CHARLOTTE, N.C. — Two-time Daytona 500 champion Matt Kenseth finally reached the top rung of his career on Friday night when he was inducted into the NASCAR Hall of Fame.
The 50-year-old Kenseth, who drove 18 full seasons in NASCAR before retiring in 2020 with 39 Cup victories and 20 poles, highlighted a class that also included longtime driver Hershel McGriff and crew chief Kirk Shelmerdine.
The driver who many referred to as “Matt the brat” when he first broke into racing ranks 21st on NASCAR’s career wins list. He won many of the sport’s biggest races, including the Daytona 500 in 2009 and 2012, the Coca-Cola 600, the Southern 500 and the All-Star race.
“I always looked at my career as a ladder — you always start at the bottom and you hope to climb your way to the top,” Kenseth said in his acceptance speech. “My ladder has hundreds and hundreds of rungs on it. and without any of them, bottom, middle or top — no matter who you fit in my life — I wouldn’t be here without any of you. So from the bottom of my heart, thank you all.”
Kenseth’s wife, Katie, and father, Roy, inducted him.
“The internal drive is what put Matt on this stage tonight,” Katie Kenseth said.
Kenseth captured the 2003 Cup Series championship with a dominating campaign in which he led the points standings for the final 32 weeks. To try to help prevent such a runaway to the championship, the next season NASCAR began a playoff format, for which Kenseth qualified in 13 of 14 years and finished runner-up twice. He also won 29 Xfinity Series races.
Kenseth talked about learning to love NASCAR by watching his family race at Jefferson Speedway where he grew up in Wisconsin and begging his father to take him to his uncle Gary’s house so he could help him work on his race cars.
“Racing truly is a family sport,” he said.
Kenseth earned the respect of his contemporaries, including Jimmie Johnson and Kevin Harvick.
Johnson, a seven-time Cup champion, said some of his fiercest battles on the race track were with Kenseth.
“There was always just a deep level of trust that we’re going to give 100 percent, not step over the line, not clean each other out,” Johnson said. “As a competitor, he was one of the few that I knew we’d race hard but we wouldn’t cross the line.”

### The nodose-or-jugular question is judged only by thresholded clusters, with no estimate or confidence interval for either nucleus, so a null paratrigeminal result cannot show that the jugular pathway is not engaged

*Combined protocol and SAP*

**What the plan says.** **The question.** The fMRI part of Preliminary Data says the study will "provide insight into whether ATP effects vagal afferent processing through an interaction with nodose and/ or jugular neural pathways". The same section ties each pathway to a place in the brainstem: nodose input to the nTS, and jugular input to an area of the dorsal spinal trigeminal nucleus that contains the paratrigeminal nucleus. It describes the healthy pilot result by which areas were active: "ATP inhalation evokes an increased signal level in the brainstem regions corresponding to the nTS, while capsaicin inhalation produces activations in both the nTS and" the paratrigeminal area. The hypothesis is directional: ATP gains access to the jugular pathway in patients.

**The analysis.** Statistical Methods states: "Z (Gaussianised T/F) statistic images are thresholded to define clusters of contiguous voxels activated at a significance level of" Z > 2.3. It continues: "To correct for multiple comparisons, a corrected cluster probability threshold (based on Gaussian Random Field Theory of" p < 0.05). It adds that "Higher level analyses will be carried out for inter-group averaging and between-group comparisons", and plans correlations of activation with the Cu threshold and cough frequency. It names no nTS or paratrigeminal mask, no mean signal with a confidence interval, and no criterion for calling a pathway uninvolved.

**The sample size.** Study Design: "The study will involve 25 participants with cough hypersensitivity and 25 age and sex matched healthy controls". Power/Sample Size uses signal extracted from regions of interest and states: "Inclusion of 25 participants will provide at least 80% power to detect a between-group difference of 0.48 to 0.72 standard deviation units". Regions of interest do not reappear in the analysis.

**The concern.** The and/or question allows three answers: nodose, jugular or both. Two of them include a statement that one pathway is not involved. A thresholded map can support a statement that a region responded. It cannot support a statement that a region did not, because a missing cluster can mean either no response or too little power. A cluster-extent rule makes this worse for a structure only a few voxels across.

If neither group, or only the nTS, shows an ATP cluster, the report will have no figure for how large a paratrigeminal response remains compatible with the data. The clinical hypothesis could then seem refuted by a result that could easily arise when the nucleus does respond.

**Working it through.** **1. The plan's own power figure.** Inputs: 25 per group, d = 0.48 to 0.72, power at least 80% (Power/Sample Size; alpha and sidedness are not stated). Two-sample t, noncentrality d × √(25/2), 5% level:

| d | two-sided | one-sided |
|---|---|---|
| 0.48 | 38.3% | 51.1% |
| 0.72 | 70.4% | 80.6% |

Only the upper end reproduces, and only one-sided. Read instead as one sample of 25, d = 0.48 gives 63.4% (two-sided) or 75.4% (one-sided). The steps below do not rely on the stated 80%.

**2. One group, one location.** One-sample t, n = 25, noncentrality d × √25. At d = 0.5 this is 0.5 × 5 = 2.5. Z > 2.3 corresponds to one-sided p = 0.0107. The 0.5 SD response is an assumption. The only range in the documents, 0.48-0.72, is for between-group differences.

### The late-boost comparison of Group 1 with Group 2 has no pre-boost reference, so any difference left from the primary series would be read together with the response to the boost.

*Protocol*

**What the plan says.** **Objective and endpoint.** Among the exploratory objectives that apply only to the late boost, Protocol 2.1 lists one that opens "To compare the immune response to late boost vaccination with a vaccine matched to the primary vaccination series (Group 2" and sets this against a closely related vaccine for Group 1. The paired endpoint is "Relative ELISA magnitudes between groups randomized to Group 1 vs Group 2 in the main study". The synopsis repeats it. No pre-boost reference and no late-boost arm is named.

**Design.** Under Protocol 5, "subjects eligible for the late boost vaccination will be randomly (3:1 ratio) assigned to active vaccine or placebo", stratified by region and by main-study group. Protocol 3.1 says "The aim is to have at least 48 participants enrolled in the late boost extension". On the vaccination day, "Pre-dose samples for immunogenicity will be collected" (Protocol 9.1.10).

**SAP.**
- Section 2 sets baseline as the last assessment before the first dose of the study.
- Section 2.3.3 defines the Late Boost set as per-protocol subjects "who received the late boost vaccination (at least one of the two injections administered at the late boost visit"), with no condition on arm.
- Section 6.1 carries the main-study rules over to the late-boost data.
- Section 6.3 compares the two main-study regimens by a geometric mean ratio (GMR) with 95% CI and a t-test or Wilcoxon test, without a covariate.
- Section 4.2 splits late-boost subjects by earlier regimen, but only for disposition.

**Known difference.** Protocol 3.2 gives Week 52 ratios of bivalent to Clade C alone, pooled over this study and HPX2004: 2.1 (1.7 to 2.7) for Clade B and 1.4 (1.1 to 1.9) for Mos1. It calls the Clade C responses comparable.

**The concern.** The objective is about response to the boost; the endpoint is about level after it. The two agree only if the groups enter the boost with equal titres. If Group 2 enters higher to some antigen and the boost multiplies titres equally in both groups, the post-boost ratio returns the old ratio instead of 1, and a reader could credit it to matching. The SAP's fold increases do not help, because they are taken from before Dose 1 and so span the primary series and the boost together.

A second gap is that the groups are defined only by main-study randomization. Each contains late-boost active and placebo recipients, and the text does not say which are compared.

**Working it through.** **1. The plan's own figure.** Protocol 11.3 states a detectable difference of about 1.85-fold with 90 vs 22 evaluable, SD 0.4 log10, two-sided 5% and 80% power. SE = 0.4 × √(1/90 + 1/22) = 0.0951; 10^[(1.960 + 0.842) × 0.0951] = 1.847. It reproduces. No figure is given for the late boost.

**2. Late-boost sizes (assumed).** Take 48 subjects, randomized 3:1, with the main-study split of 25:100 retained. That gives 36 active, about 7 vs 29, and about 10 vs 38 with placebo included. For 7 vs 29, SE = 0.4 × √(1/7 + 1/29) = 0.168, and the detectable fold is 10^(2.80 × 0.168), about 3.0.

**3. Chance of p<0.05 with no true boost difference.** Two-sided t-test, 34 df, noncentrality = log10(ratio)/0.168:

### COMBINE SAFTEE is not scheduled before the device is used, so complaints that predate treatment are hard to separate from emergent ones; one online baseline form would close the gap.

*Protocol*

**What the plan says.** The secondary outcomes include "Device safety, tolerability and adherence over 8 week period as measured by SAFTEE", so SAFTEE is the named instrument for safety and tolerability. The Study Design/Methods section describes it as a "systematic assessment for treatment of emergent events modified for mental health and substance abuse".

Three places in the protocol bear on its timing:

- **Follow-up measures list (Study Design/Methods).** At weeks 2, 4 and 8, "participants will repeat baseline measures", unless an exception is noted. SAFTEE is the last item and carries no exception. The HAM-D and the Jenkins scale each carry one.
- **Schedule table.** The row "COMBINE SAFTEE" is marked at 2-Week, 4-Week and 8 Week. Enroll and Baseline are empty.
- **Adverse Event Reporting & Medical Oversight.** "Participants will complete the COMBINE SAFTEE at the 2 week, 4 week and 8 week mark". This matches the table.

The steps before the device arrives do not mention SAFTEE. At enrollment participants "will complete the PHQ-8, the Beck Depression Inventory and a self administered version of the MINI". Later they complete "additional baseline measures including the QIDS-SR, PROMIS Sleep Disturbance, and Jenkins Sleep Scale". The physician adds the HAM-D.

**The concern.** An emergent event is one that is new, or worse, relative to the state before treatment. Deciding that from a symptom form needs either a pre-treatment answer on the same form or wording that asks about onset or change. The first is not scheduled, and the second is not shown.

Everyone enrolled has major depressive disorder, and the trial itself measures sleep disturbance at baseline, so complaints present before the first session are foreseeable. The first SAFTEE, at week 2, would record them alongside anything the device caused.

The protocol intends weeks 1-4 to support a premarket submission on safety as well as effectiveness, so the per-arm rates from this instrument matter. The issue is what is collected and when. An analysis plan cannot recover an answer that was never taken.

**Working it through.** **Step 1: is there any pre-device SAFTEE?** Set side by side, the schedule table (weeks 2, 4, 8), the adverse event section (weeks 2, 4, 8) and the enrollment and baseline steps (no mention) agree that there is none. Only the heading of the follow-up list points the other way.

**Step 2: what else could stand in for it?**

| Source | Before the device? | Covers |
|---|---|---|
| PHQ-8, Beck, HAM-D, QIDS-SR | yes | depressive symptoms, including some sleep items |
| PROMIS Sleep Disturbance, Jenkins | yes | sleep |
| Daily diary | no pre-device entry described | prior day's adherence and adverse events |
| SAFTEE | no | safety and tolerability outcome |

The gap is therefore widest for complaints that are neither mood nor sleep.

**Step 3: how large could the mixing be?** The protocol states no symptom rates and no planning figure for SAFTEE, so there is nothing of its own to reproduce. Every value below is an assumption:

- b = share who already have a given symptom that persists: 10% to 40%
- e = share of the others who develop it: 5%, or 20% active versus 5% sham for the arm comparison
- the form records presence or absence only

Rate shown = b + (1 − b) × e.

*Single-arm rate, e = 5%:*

Johnson said the two forged a friendship away from the track riding bikes.
“I absolutely call him a friend,” Johnson said. “His family — his kids are close to my kids; our wives are close. We’ve really become friends and I am so thankful for it.”
Harvick also described Kenseth as a fair driver but added that he is “that sneaky guy that would dump you.”
“If you did him wrong, he was going to give back exactly what he got,” Harvick said. “As you look back at Matt, he was one of the rare few that would always just figure it out and find his way to the front by the time that the race was over. He’s a great hardcore good racer and I always respected him.”
Shelmerdine was the crew chief and front-tire changer for four of Dale Earnhardt’s seven championships. Only two crew chiefs have more premier series titles than Shelmerdine: class of 2012 inductee Dale Inman with eight and Chad Knaus, who will be eligible for Hall of Fame consideration in 2024, with seven.
Dale Earnhardt Jr. inducted Shelmerdine, saying, “He put my dad on the path to greatness.”
“What makes a great crew chief? It’s simple — a great driver,” Shelmerdine said. “What else can we say about him? When we started together, Dale and I just kind of clicked intuitively.”
The 95-year-old McGriff competed on race tracks for 68 years.
From 1954 until 2018, he participated in 271 races in the NASCAR K&N Pro Series West (now ARCA Menards West Series), winning 34 races and posting 100 top-five finishes. He captured the series championship in 1986 at 58 years old and finished second in points in 1985 and 1987.
McGriff spoke at length about his career path, saying he started driving vehicles at age 7.
“I have had a happy life and this induction is just icing on the cake,” McGriff said, tearing up several times during his speech.
He joked that he still plans to write a book about his life.
Mike Helton was honored as the Landmark Award winner for outstanding contributions to the sport. Helton was the first person outside the France family to handle NASCAR’s day-to-day operations.
Photographer T. Taylor Warren was named the recipient of the 2023 Squier-Hall Award.